The Republican Party?s 38th national convention has opened in New York City. It follows by a month the national convention of the Democratic Party in Boston. Since the Democrats convened, Republicans feel trends are moving their way and some interesting data - but not all data - bears them out.
Polls taken in advance of the Republican convention show that President Bush has regained a slight lead over his challenger from the Democratic Party, Sen. John Kerry of Massachusetts. Senator Kerry led the president by a small margin following the Democratic convention in July, but that lead has slipped away in the controversy over Senator Kerry?s service in the Vietnam War, and the anti-war stance he adopted following his return.
At the Democratic convention, Senator Kerry highlighted his Vietnam war experience. The crewmembers from his Vietnam ?swift boat? that he commanded joined him at the podium and the senator began his address by saying, ?I?m John Kerry and I?m reporting for duty!? This, Democrats felt, stood in contrast to President Bush?s stateside service during the Vietnam War when he was in the National Guard flying jets. Senator Kerry?s heroism in Vietnam (five medals overall) was also seen to be superior to President Bush?s National Guard service which includes incomplete records that critics cite as evidence that the president did not fulfill his military commitments.
But another group of Vietnam veterans who oppose Senator Kerry said that some of the senator?s medals were suspect and they bitterly criticized his famous anti-war comments made to a U.S. Senate committee in 1971. In that testimony, Senator Kerry cited charges from a controversial gathering of veterans who accused American soldiers of routinely committing atrocities in Vietnam. These men, who call themselves ?Swift Boat Veterans for Truth,? were incensed that Senator Kerry criticized American soldiers in 1971 but now claims the mantle of military hero.
While charges and countercharges flew, with veterans struggling to recall 30-year-old memories of Vietnam, the controversy exploded into a contentious national debate. Senator Kerry and the Democrats painted the Swift Boat veterans as a group financed and directed by President Bush?s re-election campaign and labeled the charges a ?smear?. No hard evidence has emerged to confirm a direct connection to the president?s re-election campaign. But a lawyer from the campaign who had advised the Swift Boat veterans on legal matters resigned, and a volunteer from the Bush campaign with ties to the group was also dismissed.
Nevertheless, the controversy has had an effect on the election and the ongoing Republican convention. Due to the rise in the president?s poll ratings, Republicans are feeling a lot better about their chances than they did two weeks ago. But the race is essentially still tied and much can happen in the ten weeks left before Americans go to the polls in November.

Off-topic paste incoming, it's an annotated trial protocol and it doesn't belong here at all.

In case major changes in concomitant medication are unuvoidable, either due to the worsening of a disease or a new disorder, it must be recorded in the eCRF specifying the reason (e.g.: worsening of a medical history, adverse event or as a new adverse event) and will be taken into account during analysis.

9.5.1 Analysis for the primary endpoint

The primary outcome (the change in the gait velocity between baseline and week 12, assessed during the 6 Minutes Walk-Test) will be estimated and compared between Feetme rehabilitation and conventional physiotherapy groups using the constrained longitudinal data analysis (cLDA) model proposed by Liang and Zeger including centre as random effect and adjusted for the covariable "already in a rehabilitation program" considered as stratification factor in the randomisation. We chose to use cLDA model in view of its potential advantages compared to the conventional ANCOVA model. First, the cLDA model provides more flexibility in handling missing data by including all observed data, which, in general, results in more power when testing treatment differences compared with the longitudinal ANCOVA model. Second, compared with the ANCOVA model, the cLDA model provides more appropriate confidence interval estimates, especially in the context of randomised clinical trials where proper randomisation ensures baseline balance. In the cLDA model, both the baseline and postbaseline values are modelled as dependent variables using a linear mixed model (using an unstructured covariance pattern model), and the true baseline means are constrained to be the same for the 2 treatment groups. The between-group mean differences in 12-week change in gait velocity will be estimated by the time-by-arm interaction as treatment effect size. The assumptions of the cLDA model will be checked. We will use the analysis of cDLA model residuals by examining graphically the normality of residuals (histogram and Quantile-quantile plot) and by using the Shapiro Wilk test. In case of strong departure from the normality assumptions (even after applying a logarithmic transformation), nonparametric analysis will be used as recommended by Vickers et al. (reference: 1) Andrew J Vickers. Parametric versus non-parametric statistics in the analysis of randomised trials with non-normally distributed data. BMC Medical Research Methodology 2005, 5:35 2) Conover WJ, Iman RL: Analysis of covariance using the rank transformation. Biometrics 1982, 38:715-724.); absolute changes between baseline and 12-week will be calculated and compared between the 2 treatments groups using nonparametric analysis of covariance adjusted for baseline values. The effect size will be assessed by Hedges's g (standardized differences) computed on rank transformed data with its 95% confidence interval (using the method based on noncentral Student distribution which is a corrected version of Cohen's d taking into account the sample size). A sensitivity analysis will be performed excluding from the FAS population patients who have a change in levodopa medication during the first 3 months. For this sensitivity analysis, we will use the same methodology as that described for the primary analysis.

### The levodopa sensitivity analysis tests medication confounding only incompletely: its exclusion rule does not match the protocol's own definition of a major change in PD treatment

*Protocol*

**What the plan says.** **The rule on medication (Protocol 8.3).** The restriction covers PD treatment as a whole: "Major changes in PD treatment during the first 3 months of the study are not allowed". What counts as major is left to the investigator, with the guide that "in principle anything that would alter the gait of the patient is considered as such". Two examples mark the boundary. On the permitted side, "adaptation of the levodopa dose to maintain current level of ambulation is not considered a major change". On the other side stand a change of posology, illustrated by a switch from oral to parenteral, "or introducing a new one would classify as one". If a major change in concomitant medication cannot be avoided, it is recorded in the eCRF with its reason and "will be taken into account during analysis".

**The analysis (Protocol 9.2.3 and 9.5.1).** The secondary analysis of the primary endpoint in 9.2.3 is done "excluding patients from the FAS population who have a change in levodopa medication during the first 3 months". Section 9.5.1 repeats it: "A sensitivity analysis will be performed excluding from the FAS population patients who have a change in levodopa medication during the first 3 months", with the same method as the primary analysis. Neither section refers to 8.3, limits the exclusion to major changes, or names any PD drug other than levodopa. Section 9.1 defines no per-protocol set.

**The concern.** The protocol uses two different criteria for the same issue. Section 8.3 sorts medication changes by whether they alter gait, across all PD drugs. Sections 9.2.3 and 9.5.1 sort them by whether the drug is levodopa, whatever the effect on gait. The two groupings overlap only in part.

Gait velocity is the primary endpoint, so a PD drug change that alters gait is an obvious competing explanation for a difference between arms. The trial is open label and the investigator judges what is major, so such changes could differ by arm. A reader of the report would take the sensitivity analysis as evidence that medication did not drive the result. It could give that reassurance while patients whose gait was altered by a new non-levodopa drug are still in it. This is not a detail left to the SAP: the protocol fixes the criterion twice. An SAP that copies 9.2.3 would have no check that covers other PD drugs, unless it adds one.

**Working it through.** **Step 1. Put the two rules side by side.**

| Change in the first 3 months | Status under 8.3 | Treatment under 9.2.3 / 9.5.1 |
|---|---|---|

Here at the convention, President Bush gets an unfettered chance to present the reasons why he and Vice President Dick Cheney should be re-elected. The Republicans face doubts about the war in Iraq, questions about the U.S. economy, as well as concerns about national security and relations with traditional allies. Many political commentators around the convention say the president has to give a convincing speech on Thursday when he officially accepts the presidential nomination. But he will get a chance to do it before a friendly audience in the hall and a nationwide one watching on television.
On Sunday, more than 100,000 protestors marched in the streets of New York to illustrate their displeasure with the Bush administration. Further demonstrations are expected throughout the week and their effect on both the convention and the campaign could be negligible or critical depending on the shape and manner of the demonstrations.
In the end, the American voters will evaluate what they see and hear at both conventions to determine how they will cast their ballots in two and a half months. But this Republican convention will likely set the direction of the campaign through the first presidential debate on September 30. Republicans are hoping for another and major bounce in President Bush?s poll ratings as a result of the convention; Democrats believe there will be little or no bounce for the president and look to Senator Kerry to rebound in the coming weeks.
But for those who say conventions aren?t important, the events of the past month in Boston and what may transpire in the coming week in New York show that these quadrennial gatherings do matter and will likely continue to matter for the foreseeable future in the American electoral process. What began all the way back in 1831 somehow still finds a way to be relevant 173 years later.